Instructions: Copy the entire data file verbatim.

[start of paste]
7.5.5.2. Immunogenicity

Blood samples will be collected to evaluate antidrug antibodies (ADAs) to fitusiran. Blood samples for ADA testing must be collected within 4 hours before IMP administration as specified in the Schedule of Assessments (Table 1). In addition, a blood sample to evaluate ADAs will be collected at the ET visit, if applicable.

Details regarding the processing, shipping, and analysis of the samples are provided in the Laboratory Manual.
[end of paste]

7.5.5.2. Immunogenicity

Blood samples will be collected to evaluate antidrug antibodies (ADAs) to fitusiran. Blood samples for ADA testing must be collected within 4 hours before IMP administration as specified in the Schedule of Assessments (Table 1). In addition, a blood sample to evaluate ADAs will be collected at the ET visit, if applicable.

Details regarding the processing, shipping, and analysis of the samples are provided in the Laboratory Manual.